This Wednesday we begin, once again, our 40-day journey towards Easter. I always look forward to Lent, as I do Advent, because these two seasons are so counter-cultural that they really take us out of the ordinary.
But it’s sometimes hard to tell them apart. Advent and Lent look very much the same. Every year we hear that during Advent we are to “clean house” and de-clutter. This is to prepare for the coming of the Christ Child. In Lent we are told to do the same, but with a more penitential focus. We are told to fast and pray more and give a little more to those who have less than us. All this is to help us re-focus our lives towards what really matters. Everything about the season of Lent helps us to do this.
In a special way, the readings at Mass help us to do this as well.
We always begin the season of Lent with the Gospel reading of Jesus’ 40 days in the desert. It doesn’t matter what year it is, we listen to the version from either Matthew, Mark, or Luke. This year, we will listen to the version from Matthew (Mt 4:1-11), which focuses on the three temptations. There is something very Lenten about that story.
For the second Sunday of Lent this year, we will listen to the story of the Transfiguration (Mt 17:1-9). To me, this is a bit of a Lenten departure – although, at the same time, it is very Lenten. With the Transfiguration we are given a glimpse of what’s to come with the Resurrection. But for me it feels too soon.
But then, for the next three Sundays, I think, there’s quite a departure: we begin hearing from the Gospel of John.
Why does this feel like a departure?
The Gospel of John has traditionally been set apart by scholars from the other three for its stylistic differences and its theological depth. St. Augustine explained that the symbol for John is the eagle, for his spiritual insight. For example, in the Gospel of John, Jesus is conscious of having pre-existed with God before He came into the world.
Another difference between the Gospel of John and the Synoptic Gospels is that John describes only seven miracles – he calls them signs and each one is accompanied by a teaching. For John each miracle is a sign, pointing to something deeper. For example, with the healing of the man born blind (which we will hear on the 4th Sunday of Lent this year), the lesson is about light and spiritual blindness. In the feeding of the 5000 (John 6:1-14), there is a lesson about being bread and spiritual food.
Furthermore, for John, each miracle is a sign of the divinity of Jesus. For John, there is no doubt that Jesus is God. While the Synoptics may begin with an infancy narrative or with the beginning of Jesus’ public ministry, John begins his narrative with a beautiful hymn, going back to the beginning of Jesus: “In the beginning was the Word, and the Word was with God, and the Word was God”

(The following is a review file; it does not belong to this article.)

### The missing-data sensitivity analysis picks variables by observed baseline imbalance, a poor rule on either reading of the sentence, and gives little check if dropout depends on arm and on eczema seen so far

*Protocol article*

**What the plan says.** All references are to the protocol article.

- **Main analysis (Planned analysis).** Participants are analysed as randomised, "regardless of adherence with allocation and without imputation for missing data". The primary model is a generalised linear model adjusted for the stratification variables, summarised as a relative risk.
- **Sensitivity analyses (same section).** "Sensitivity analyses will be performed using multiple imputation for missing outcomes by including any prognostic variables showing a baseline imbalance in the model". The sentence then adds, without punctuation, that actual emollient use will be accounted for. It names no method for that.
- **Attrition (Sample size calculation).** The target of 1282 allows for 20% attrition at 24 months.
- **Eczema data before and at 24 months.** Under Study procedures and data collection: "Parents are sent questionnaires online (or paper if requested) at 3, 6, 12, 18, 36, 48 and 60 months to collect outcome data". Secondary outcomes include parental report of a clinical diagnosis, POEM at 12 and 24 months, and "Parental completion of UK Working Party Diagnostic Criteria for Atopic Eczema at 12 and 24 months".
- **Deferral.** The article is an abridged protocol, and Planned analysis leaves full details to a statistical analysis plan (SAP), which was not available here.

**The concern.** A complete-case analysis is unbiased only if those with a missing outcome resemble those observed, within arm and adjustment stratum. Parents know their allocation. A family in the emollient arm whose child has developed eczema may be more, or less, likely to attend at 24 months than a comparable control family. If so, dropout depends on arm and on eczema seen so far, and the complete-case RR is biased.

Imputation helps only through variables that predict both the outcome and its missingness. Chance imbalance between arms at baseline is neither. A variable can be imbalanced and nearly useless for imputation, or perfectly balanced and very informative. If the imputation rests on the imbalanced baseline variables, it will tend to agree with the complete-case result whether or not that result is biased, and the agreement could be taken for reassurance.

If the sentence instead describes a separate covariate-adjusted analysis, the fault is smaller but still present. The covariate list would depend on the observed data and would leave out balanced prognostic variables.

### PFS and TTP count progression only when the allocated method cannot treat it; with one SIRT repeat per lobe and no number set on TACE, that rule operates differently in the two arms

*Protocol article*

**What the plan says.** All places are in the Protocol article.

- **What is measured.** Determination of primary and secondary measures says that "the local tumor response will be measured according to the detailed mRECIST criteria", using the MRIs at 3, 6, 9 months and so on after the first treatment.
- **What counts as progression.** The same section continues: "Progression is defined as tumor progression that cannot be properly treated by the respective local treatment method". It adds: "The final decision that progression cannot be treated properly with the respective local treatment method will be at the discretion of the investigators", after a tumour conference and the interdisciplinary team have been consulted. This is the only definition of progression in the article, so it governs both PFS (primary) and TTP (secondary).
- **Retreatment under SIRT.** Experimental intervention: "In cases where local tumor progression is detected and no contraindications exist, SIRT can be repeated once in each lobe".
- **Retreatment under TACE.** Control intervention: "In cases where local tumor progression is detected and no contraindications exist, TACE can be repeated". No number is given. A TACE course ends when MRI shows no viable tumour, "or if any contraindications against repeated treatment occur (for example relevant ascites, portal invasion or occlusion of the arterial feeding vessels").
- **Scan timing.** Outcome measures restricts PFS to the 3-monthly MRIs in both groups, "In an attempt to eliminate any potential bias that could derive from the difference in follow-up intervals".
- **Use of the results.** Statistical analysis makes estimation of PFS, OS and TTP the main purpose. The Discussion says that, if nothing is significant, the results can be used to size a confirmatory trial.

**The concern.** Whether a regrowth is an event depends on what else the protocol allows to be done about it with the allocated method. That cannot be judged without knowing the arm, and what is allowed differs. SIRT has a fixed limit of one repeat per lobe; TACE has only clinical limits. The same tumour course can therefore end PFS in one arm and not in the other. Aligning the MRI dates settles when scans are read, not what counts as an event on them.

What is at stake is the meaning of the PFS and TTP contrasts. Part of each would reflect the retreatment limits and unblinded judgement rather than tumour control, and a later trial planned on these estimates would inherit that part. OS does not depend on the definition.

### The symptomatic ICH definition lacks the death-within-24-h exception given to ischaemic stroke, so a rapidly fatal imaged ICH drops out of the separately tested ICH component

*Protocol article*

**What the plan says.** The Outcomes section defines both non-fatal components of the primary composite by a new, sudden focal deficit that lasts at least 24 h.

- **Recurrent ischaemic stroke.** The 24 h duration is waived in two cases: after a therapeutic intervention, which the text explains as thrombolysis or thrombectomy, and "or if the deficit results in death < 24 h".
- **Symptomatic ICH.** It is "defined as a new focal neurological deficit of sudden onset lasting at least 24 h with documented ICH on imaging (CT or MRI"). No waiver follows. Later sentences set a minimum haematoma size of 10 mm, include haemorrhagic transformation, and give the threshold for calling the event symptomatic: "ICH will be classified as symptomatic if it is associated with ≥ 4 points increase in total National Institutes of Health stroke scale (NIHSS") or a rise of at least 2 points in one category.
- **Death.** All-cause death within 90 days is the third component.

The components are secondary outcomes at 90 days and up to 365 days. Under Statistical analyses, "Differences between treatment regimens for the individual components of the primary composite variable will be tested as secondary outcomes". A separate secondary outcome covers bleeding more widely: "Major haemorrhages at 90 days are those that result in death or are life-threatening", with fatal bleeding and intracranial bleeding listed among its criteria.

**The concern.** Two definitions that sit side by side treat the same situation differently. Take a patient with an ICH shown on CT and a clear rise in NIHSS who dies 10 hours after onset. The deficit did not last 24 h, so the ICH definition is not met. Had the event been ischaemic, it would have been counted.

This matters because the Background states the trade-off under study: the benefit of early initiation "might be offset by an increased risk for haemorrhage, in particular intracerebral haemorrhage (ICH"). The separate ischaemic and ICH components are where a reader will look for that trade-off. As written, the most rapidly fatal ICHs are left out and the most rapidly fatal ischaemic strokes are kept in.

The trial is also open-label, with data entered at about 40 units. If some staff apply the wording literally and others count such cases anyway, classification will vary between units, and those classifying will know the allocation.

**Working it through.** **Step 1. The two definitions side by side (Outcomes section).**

(John 1:1). It later continues: “and the Word became flesh and lived among us”
The scene is now set for the story.
For John, there is a unique relationship between Jesus and the Father. He goes as far as having Jesus say that “the Father and I are one.
” (See John 10:30. In 14:9, Jesus tells the disciples, “Whoever has seen me has seen the Father,” and later in 14:11, “I am in the Father and the Father is in me.” In 17:11, Jesus prays to the Father that “they may be one as you and I are one.”) This identification of the human Jesus and the eternal “Word” unfolds through the Gospel of John particularly through Jesus’ words, which more and more clearly point to his divinity.
And this is where I want us to place our focus this year during Lent: Jesus is God, and He reveals that through what He says. It is found all over the Gospel of John, but John arranges Jesus' words around seven key statements, which are referred to as the “I AM” statements:
- I am the bread of life (6:35, 48)
- I am the light of the world (8:12; 9:5)
- I am the gate (10:7, 9)
- I am the good shepherd (10:11, 14)
- I am the resurrection and the life (11:25)
- I am the way, the truth, and the life (14:6) and
- I am the true vine (15:1-5)
Each of these seven, I AM statements reflects a way that Christ is present in our lives and how He fulfills the deepest longing in our hearts.
This season of Lent I invite you to reflect on this.
What are the deepest longings of your heart? What do you long for? How does Jesus fulfill those longings?
This week consider this:
Jesus says, “I am the gate” (John 10:7, 9). Jesus is the God who protects us. The gate also provides a service. Jesus fulfills our longing to be safe and secure, and to be of service. Furthermore, Jesus-the-gate calls us to protect and be of service to those who are the most weak and vulnerable.
Jesus then says, “I am the good shepherd” (John 10:11, 14). Jesus is the God who guides and leads us. He is the gate who protects us, He serves us, but He also is the shepherd who leads us into green pasture. Jesus fulfills our longing to belong and to be loved, to be cared for, and to know we are going in the right direction.
This same Jesus calls us to do the same: to love and care for each other, and to guide each other towards Heaven.
As we begin Lent, go and do the same.
And then come back next week
so we can see what is so significant about Jesus saying "I am."
Every week, Deacon Pedro takes a particular topic apart, not so much to explore or explain the subject to its fullness, but rather to provide insights that will deepen our understanding of the subject. And don’t worry, at the end of the day he always puts the pieces back together. There are no limits to deaconstructing: Write to him and ask any questions about the faith or Church teaching: email@example.com